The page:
Tomato plasticulture is currently one of the most profitable agricultural enterprises on the Eastern Shore of Virginia. The advantages of plastic mulch include soil warming, weed suppression, water and fertilizer conservation and early yield enhancement. However, runoff and sediment movement may adversely impact the rapidly expanding clam aquaculture enterprises that are extremely sensitive to changes in water quality, including sediment movement.
The Eastern Shore Vegetable and Shellfish Growers Advisory Committee was appointed by the Virginia Commissioner of Agriculture to address the concerns of individuals engaged in either plasticulture or aquaculture. The Best Management Practices subcommittee recommended development of a comprehensive conservation system for plasticulture production. These included improved infiltration between beds (subsoiling), use of soil amendments to reduce soil erosion, and changing the width of the mulched beds to reduce the percentage of land covered with water imperiable plastic mulch. These recommendations were based upon theory but the actual effectiveness was not known.
The objectives of these studies were to: 1) Determined the influence of between-row treatments on off-site sediment movement of summer and fall production, and. 2) Compare biomass production and root density of grass species for planting between rows.
Methods and Materials
The study was established on a 3.5% slope using 5 treatments ‚ standard (1.07m beds); standard + polyacrylamide gel between beds; standard + subsoil between beds; standard + annual rye grass (Lolium multiforum) sown between bed; and narrow (0.66m) beds in 2000 and 2001. Rye grass was chemically desiccated at a height of approximately 30-cm. Plots consisted of the area between two beds, with a wier made of plywood having a 2inch PVC pipe outlet at the soil surface. Runoff from each plot was collected in plastic tubs inside plastic film-lined boxes. Coarse sediment was collected in the tub as the sediment carrying capacity was diminished as the runoff water collected in the tub (Fig. 1). A randomized complete block design was used with 4 replications.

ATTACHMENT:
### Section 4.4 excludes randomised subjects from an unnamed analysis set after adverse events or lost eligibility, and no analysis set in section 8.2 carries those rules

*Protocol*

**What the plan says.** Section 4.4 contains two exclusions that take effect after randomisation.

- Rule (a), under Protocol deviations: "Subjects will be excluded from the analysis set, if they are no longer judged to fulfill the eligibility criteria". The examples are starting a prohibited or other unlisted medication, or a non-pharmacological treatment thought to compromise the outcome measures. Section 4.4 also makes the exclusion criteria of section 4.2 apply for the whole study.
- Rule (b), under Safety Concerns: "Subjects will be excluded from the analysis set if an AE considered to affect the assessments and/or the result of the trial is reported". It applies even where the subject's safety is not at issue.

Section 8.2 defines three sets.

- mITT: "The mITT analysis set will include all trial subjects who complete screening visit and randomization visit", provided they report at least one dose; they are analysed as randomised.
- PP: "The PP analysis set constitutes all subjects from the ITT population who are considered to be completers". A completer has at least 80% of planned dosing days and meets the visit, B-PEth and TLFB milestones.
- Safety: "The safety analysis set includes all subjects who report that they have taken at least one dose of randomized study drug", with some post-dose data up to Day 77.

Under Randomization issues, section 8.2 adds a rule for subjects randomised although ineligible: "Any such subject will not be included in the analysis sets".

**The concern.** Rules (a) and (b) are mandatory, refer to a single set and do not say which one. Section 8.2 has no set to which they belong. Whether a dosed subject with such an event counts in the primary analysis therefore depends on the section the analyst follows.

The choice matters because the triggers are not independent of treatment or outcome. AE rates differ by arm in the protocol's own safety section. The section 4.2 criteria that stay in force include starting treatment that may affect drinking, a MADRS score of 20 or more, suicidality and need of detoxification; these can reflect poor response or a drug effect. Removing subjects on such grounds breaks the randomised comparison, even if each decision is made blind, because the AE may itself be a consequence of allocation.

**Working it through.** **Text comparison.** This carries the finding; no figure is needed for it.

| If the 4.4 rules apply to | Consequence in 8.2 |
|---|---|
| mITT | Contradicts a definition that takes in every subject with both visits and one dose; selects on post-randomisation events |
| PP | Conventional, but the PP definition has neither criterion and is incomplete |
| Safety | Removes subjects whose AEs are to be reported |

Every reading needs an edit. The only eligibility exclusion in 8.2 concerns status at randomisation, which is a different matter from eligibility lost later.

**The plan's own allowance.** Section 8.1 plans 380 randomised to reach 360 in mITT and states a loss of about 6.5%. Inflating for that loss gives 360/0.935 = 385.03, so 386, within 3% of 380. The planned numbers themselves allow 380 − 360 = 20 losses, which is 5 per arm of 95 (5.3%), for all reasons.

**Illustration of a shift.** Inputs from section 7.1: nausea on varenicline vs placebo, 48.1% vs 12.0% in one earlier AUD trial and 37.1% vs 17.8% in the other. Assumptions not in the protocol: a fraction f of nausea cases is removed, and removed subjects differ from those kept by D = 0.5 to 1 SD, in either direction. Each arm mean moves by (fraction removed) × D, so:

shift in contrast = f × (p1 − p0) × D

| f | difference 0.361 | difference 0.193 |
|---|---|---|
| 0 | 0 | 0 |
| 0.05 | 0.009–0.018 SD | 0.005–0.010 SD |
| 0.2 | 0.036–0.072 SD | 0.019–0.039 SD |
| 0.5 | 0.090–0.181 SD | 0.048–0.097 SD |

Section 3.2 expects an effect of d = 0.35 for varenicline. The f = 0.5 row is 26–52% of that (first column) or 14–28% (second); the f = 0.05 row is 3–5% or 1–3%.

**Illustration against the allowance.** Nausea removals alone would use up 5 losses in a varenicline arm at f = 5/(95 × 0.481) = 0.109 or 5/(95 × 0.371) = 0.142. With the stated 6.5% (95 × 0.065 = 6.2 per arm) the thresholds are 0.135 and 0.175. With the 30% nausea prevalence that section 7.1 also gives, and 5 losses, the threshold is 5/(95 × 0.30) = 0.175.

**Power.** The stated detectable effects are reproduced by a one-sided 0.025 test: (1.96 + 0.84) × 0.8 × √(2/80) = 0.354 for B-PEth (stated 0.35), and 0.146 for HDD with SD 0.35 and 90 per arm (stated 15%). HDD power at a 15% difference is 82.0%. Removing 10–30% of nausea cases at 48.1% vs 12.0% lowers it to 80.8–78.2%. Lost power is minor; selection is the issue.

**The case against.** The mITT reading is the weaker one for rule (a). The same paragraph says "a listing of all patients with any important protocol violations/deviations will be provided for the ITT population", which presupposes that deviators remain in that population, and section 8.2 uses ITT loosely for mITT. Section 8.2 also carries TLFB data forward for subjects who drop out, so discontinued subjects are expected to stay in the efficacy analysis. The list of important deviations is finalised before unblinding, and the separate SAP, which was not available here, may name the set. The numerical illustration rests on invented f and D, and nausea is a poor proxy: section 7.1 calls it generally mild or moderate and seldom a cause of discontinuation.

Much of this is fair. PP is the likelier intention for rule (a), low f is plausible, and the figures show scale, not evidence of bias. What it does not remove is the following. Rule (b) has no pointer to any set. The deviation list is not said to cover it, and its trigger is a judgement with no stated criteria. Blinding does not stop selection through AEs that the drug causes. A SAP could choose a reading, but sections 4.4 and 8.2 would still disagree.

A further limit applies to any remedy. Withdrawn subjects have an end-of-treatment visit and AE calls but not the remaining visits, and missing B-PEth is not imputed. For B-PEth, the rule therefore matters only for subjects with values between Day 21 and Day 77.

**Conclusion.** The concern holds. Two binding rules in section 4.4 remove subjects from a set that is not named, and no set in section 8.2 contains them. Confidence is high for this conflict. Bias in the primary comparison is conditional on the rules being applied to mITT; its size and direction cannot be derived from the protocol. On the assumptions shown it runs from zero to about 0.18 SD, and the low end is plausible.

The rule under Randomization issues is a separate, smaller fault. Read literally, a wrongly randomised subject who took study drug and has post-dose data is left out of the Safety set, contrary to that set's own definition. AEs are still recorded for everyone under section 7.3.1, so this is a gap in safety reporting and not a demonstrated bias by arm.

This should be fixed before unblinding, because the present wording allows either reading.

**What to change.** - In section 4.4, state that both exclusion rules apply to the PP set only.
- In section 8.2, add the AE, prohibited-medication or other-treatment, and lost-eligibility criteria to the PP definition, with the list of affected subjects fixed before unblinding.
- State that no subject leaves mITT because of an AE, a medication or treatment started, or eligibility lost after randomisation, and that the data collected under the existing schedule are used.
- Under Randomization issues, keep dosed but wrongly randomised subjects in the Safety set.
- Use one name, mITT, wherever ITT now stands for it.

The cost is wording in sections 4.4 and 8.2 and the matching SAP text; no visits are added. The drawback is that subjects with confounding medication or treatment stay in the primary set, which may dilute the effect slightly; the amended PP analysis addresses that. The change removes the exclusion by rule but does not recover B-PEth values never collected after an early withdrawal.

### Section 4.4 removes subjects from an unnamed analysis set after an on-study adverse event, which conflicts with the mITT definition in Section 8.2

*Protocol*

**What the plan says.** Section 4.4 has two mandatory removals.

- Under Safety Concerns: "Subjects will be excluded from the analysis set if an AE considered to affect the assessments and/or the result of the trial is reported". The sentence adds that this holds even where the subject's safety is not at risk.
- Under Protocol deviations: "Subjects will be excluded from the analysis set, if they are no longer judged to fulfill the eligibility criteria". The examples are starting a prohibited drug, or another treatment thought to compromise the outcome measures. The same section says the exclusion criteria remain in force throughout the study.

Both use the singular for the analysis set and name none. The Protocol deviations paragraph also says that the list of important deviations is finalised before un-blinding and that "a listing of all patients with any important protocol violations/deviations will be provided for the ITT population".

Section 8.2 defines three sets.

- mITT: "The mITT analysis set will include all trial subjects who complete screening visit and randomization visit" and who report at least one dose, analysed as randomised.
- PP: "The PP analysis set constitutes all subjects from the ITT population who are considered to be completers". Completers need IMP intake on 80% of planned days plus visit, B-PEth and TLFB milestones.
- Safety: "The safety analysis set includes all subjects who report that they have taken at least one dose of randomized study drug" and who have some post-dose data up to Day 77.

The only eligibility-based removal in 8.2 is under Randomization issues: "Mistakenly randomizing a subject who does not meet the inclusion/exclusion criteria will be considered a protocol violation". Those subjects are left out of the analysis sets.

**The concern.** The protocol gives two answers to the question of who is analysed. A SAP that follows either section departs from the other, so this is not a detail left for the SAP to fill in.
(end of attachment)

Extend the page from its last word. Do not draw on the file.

Grass Species Study. Six grass species (Annual ryegrass, Kentucky 31 fescue, (Festuca arundinacea), sorghum, (Sorghum bicolor), pearl millet, (Pennisetum glaucum), brown top millet (Panicum fasciculatum), and black oats (Avena strigosa) were planted in 5 ft by 20 ft plots in a randomized complete block design with 4 replications in 2001, 2002, and 2003. Above ground biomass production was assessed weekly, starting 2 weeks after planting.
Sedimentation Study. Total sediment movement was greatly reduced by establishing rye at bed establishment (Fig. 2). Sediment was greatest in rye plots early in the season, before the rye was well established. However, cultural management of rye to facilitate foot traffic and control weeds is critical. Coarse sediment movement with either addition of polyacrylamide gel, more narrow beds, or subsoiling was not different from the standard, clean culture treatment. Results from this study indicate that establishment of vegetation between beds can significantly reduce cumulative off-site movement of sediment.
Grass Study. Biomass production was greatest with sorghum, pearl millet and brown top millet; the least biomass with fescue and annual ryegrass (data not shown). Variability of biomass production of black oats reflected yearly growing conditions. Fescue and Italian ryegrass had the greatest percentage of roots in the top 5 cm of the soil profile and the smallest percentage of roots below 30 cm (Table 1). Growth response of Annual ryegrass, fescue, and black oats was linear over the length of this study, while that of sorghum, and the millets was curvilinear. Increasing growth rate of these three warm weather grasses suggest that management may be difficult, particularly when adverse weather conditions delay desiccation.
|Table 1. Root density for grass species|
|Grass Species||Total root density roots/cm3|
|Brown Top Millet||0.45cd|
Additional research is needed to determine optimum grass population and to coordinate weed management with grass establishment and timing of grass desiccation for control of sediment movement. Identification of a low-growing grass that will develop sufficient biomass to provide adequate weed suppression but ceases to grow under warmer weather would be a valuable asset.
Originally printed in Virginia Vegetable, Small Fruit and Specialty Crops – January-February 2004.
Virginia Cooperative Extension materials are available for public use, reprint, or citation without further permission, provided the use includes credit to the author and to Virginia Cooperative Extension, Virginia Tech, and Virginia State University.
Issued in furtherance of Cooperative Extension work, Virginia Polytechnic Institute and State University, Virginia State University, and the U.S. Department of Agriculture cooperating. Edwin J. Jones, Director, Virginia Cooperative Extension, Virginia Tech, Blacksburg; M. Ray McKinnie, Administrator, 1890 Extension Program, Virginia State University, Petersburg.
August 4, 2009